In the dynamic, vibrant Asian region, the highlights are just the beginning. Beyond the UNESCO Heritage sites, the ancient monuments and historical landmarks, Asia’s top destinations are cultural hubs worthy of going beyond the surface. Joshua Zukas is a Southeast Asian destination expert with just the right insider knowledge behind Asia’s highlights. In this in-depth series, discover what’s waiting beyond the obvious in Asia’s top spots.
Some would disagree, but in my opinion, Hue is Vietnam’s most enjoyable city to visit. I say this because although it has many of the components that make up a successful tourist destination – fascinating culture, interesting history, delicious food, gorgeous scenery and even inclusion as a UNESCO World Heritage site – tourism has yet spoil the untapped charm of the city.
The result is a city that, by Vietnamese standards, is relatively untouched by Western influence – the perfect place to go beyond the highlights. The old walled city is unique in Southeast Asia, in that it is devoid of backpacker cafes, tourist hotels and travel agencies. Instead you’ll find elegant, tree-lined streets, a vibrant street food scene, and a wealth of glorious historical buildings and charming ancient houses.
Hue is just a few meters above sea level, and it’s the abundance of water that makes this city so magical. The snaking Perfume River that cuts the city into north and south is the most striking example, and virtually all of the bridges that traverse Vietnam’s most elegant municipal river afford phenomenal views as the sun sets over the looming mountains to the west. This river, immortalised in legend and song, has also conceived winding canals and fabulous lakes, some of which are found within the walled city and I’ll mention below.
Many tourists make the mistake of not spending more than one or two days in Hue. But those that are sensible enough to stay longer and go beyond the major sites see the city’s true delights appear before their eyes. I lived in Hue for a year, and it’s the reason I fell for Vietnam to begin with. I make my way back several times a year and, despite having lived in Hanoi for almost two years, I can’t seem to shake my Hue accent. And I still prefer Hue food.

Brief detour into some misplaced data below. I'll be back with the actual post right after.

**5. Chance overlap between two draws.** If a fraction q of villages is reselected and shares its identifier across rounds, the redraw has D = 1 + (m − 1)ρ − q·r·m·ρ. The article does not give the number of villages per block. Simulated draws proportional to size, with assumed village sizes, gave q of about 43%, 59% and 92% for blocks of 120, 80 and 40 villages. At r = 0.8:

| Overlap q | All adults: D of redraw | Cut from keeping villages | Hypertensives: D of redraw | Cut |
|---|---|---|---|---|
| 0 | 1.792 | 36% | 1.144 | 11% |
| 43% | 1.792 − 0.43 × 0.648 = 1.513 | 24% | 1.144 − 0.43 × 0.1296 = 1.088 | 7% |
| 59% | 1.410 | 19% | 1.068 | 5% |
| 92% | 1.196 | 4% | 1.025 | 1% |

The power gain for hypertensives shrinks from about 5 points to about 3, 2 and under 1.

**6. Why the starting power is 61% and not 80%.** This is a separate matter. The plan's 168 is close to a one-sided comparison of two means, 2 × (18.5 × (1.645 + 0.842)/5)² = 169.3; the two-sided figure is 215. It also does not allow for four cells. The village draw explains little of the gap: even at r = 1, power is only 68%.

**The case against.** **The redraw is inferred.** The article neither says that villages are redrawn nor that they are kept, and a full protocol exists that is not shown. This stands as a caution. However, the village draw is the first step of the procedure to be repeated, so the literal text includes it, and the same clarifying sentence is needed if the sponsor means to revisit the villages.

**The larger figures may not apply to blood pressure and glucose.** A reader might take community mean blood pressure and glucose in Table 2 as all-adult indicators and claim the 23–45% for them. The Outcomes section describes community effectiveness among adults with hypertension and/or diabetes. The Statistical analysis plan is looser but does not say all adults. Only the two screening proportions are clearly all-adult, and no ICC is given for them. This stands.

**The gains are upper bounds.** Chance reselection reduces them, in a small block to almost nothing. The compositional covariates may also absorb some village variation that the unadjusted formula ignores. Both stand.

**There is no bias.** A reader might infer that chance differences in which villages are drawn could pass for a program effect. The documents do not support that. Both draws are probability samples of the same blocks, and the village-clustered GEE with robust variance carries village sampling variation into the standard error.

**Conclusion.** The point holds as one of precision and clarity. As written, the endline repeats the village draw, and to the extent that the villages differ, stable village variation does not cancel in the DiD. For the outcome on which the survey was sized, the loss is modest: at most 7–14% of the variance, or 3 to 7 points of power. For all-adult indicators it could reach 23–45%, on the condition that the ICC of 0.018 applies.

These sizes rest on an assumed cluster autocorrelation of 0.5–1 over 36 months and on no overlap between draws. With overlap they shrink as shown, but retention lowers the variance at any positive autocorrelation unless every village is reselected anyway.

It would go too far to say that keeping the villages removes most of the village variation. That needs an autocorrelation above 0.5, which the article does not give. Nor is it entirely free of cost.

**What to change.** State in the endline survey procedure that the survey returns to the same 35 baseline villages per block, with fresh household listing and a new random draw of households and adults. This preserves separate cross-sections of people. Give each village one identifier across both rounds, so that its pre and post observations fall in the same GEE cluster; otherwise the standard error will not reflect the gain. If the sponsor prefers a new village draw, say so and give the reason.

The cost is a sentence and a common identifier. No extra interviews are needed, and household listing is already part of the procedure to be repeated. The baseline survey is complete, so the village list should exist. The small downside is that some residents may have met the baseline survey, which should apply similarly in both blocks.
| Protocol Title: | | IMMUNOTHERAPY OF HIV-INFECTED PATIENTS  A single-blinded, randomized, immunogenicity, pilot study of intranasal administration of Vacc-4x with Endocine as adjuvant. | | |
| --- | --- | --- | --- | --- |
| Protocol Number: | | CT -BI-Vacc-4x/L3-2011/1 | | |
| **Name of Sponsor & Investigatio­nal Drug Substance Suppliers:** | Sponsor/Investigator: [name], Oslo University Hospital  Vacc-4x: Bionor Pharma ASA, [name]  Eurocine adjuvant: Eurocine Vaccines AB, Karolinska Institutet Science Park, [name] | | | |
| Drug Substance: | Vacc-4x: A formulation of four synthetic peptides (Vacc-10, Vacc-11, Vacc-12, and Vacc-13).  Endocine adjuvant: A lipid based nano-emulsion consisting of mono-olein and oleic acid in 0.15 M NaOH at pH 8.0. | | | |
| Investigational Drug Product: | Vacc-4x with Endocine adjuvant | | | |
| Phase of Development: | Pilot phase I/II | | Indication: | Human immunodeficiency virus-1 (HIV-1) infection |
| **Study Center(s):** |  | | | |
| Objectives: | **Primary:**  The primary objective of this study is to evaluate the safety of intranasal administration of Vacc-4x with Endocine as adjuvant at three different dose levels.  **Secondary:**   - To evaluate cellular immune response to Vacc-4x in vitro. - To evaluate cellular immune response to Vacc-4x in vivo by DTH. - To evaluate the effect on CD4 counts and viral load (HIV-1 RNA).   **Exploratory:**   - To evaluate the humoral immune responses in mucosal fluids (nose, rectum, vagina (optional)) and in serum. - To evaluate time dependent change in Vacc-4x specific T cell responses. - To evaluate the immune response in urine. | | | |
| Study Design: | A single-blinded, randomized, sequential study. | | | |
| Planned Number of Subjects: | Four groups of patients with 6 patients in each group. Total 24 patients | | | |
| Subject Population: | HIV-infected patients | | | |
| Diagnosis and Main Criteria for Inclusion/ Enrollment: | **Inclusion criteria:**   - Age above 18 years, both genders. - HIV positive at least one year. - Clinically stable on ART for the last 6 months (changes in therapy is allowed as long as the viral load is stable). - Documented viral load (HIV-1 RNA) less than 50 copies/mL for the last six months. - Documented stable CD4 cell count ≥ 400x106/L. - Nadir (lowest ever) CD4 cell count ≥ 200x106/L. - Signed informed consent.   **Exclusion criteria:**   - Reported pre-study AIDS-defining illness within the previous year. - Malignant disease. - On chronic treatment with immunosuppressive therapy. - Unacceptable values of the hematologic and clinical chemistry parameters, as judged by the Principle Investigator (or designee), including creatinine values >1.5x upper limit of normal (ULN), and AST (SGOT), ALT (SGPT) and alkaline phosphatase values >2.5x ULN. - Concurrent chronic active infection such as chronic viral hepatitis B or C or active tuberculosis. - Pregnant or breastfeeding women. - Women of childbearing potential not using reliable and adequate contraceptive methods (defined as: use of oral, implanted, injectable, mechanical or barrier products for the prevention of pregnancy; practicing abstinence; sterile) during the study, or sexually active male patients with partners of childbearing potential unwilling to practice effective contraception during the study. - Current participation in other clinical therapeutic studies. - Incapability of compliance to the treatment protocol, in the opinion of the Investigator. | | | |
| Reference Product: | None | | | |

Two Wheels Good, One Map Needed
Unlike Hoi An, Hue’s ancient town cousin to the south, the charms of the city are not concentrated into just a handful of streets. Unlike Hanoi, the political capital to its north, the city streets are orderly, easily navigable and refreshingly calm. These charming characteristics make Hue the perfect place to take to two wheels.
Renting bicycles is easy, and heading out on a guided Hue cycling tour is a great way to uncover cultural elements you’d have otherwise missed. Plus, Hue is one of the most laid back cities in the country and you would do well to follow suit. Surrounded by idyllic countryside, you’d be missing out if you weren’t to head out beyond the city centre and into Hue’s characteristically peaceful outskirts. Though finding your way around is easily done with a wander and a carefree attitude, it’s still worth taking a map or a guide to help you get around.
Beyond the Hue Citadel
The Citadel (Thanh Noi) refers to the enormous walled city, still almost completely intact, which occupies a large part of the north side of the city. Within the Citadel is the Forbidden City and King’s Palace, or Dai Noi, which is Hue’s premier tourist attraction. The Citadel itself has several beautiful and fascinating areas and makes for a wonderful afternoon or morning of cycling. Most will enter the Citadel to see the palace only to then leave once the sightseeing is done – don’t make the same mistake.
Instead, start exploring. Tree-shaded Doan Thi Diem Street, which hugs the east wall of the Forbidden City, is flanked by a handsome moat, beautiful parks and grand, French colonial buildings. All the streets running off Doan Thi Diem display fine examples of wonderful residential houses set within lush green gardens – Han Thuyen Street makes for a good option for a poke around and some picture-taking.
Northwest of this neat little grid of charming streets is Tinh Tam Lake, a good spot to sit and enjoy a coffee or try your hand at Chinese chess with the laid-back locals. There are actually two small lakes separated by slender Le Van Huu Street, and an island on the larger lake to the south can be reached by a narrow bridge. These lakes are particularly beautiful in May and June when a sea of candyfloss-coloured lotus flowers reach up and out, sometimes obscuring the water completely.
Slightly north of Tinh Tam Lake is Ngu Ha Canal, which splits the Citadel in two and can be crossed by several ancient brick bridges. This is probably the only time you’ll be faced with any kind of incline, but it will hardly give you any trouble! The north half of the walled city is excellent for uninhibited exploring.